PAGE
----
The potential benefits of implementing smart grids across India


India is steadily increasing its dependence on renewable energy resources like wind and solar. The central grid into which these unconventional energy resources are fed will have to be highly adaptive, both in terms of supply and demand. Hence, it is critical to build smart grids in India. Also, a good electric supply is one of the key infrastructure requirements to support a country’s overall development. Smart grids ensure a reliable supply of power.

By Baishakhi Dutta

The legacy power grids in use currently have a lot of limitations. But they are now evolving to become smarter, by adopting digital technology and distributing renewable energy. This modernised grid system is called a smart grid, and is much more reliable and efficient than the conventional one.

The smart grid is capable of two-way communication since it is powered by underlying digital technologies. Smart grids can measure the utility supply as well as the needs of customers—all of which is sensed along the transmission lines. This communication helps in saving energy, reducing costs, and ensuring reliability and transparency. This also reduces the demand for and dependence on fossil fuel based energy.

The constituents that make a grid smart are its intelligent controls, communication capabilities, real-time monitoring features and self-healing capabilities, along with various other services. Such systems can easily read the power consumption of the load and also control it remotely from a control system. To make it happen, devices like smart sensors and smart meters are integrated into the grid system. The attributes of a smart grid are listed below.

  • Self-healing: It can quickly detect, analyse, respond and fix the faults in the grid.
  • Secure: It can resist any type of physical and cyber security attacks.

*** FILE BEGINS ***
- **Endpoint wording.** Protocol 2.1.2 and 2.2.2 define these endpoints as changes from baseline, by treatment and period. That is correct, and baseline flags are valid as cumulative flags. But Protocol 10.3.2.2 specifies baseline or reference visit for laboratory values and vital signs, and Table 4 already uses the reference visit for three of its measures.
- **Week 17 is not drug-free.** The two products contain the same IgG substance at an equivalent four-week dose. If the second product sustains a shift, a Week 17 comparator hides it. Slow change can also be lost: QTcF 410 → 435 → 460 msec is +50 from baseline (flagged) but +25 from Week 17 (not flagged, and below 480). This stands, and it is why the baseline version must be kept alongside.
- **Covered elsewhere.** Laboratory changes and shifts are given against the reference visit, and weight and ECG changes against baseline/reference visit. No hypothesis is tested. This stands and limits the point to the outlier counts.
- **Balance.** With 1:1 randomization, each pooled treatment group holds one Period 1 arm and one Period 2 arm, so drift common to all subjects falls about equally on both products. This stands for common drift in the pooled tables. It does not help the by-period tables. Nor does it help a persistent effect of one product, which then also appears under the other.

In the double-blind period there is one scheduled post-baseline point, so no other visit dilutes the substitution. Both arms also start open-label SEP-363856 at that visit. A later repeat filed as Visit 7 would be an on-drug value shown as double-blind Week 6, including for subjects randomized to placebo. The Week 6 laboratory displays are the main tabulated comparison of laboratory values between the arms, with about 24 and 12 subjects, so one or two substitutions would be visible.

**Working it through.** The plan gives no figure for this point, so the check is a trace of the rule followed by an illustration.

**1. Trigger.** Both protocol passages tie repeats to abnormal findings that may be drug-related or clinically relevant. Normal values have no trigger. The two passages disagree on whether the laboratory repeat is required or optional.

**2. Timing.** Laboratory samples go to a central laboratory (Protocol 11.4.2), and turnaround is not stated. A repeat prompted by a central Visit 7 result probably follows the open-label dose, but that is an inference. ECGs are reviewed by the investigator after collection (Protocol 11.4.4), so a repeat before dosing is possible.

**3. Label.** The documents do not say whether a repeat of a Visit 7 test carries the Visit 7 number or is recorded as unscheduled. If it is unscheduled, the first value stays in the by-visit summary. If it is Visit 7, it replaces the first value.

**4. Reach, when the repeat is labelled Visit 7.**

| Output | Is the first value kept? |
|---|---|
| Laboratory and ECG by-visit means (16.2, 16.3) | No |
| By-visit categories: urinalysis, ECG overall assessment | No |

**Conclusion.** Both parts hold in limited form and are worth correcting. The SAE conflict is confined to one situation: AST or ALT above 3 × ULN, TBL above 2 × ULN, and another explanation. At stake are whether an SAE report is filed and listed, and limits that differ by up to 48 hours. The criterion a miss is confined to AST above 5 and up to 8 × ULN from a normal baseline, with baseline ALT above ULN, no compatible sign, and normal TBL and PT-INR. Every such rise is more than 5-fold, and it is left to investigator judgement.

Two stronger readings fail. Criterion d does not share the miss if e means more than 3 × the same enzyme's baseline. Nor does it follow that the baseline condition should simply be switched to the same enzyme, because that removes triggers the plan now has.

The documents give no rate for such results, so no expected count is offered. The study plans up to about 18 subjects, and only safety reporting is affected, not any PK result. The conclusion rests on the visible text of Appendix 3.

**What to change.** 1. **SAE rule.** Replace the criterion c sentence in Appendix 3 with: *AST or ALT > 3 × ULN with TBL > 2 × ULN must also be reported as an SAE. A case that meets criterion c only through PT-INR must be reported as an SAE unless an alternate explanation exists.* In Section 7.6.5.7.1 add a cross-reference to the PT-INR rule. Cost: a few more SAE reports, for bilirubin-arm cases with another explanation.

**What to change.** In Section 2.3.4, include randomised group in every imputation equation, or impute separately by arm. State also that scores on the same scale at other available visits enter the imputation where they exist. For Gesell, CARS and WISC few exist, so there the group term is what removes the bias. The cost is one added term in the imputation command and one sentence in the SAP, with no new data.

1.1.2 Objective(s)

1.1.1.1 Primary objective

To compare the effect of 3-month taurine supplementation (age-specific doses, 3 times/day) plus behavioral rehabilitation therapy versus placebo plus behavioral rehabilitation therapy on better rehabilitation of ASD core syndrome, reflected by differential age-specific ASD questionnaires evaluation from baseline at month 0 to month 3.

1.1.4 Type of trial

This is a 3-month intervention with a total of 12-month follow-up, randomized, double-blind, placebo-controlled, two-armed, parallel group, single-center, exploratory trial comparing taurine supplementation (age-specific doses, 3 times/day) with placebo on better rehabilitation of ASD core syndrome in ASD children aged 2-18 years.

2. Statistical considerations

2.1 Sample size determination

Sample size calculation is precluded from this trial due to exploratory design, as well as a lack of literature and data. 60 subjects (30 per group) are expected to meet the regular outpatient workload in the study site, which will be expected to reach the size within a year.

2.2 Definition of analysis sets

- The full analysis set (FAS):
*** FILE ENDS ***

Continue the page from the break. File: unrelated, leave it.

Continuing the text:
• Consistent: It provides consistent power quality based on the demand.
  • Accommodating: It not only accepts energy from conventional sources, but also from renewable energy sources like wind and solar.
  • Communicative: It can communicate the needs of consumers and provide electricity based on individual preferences.
  • Quality focused: It delivers interruption-free and quality-centric power services.

    Why smart grids?

    Smart grids address many of the following shortcomings associated with the traditional grid systems.
  • The existing power grids are very old and may not be useful in the future.
  • Smart grids can meet the increasing demand for electricity.
  • They can give consumers control over their energy needs and help them lower their energy bills.
  • For consumers, smart grids can provide transparency regarding consumption figures and pricing.
  • They can reduce the production and consumption cost of energy.
  • The probability of burnouts, blackouts and surges will decrease with the use of smart grids.
  • Smart grids can help to store renewable energy and make it available when needed.
  • They will lead to a more sustainable grid, particularly when the dependence on conventional energy sources reduces.

Types of smart grid technologies
Currently, there are three types of smart grid technologies.

  • Smart metering/demand side management: Smart meters are microprocessor based devices that provide two-way communication. They help home owners and electricity suppliers to manage demand and supply in a more efficient and cost-effective manner. With the help of the information provided by such smart meters, the power companies will have the capability to set up real-time pricing systems for electricity.
  • Virtual power plants: The goal of virtual power plants (VPPs) is to allow discrete energy resources (DERs) to access the energy market, i.e., to feed the electricity grid constantly and reliably.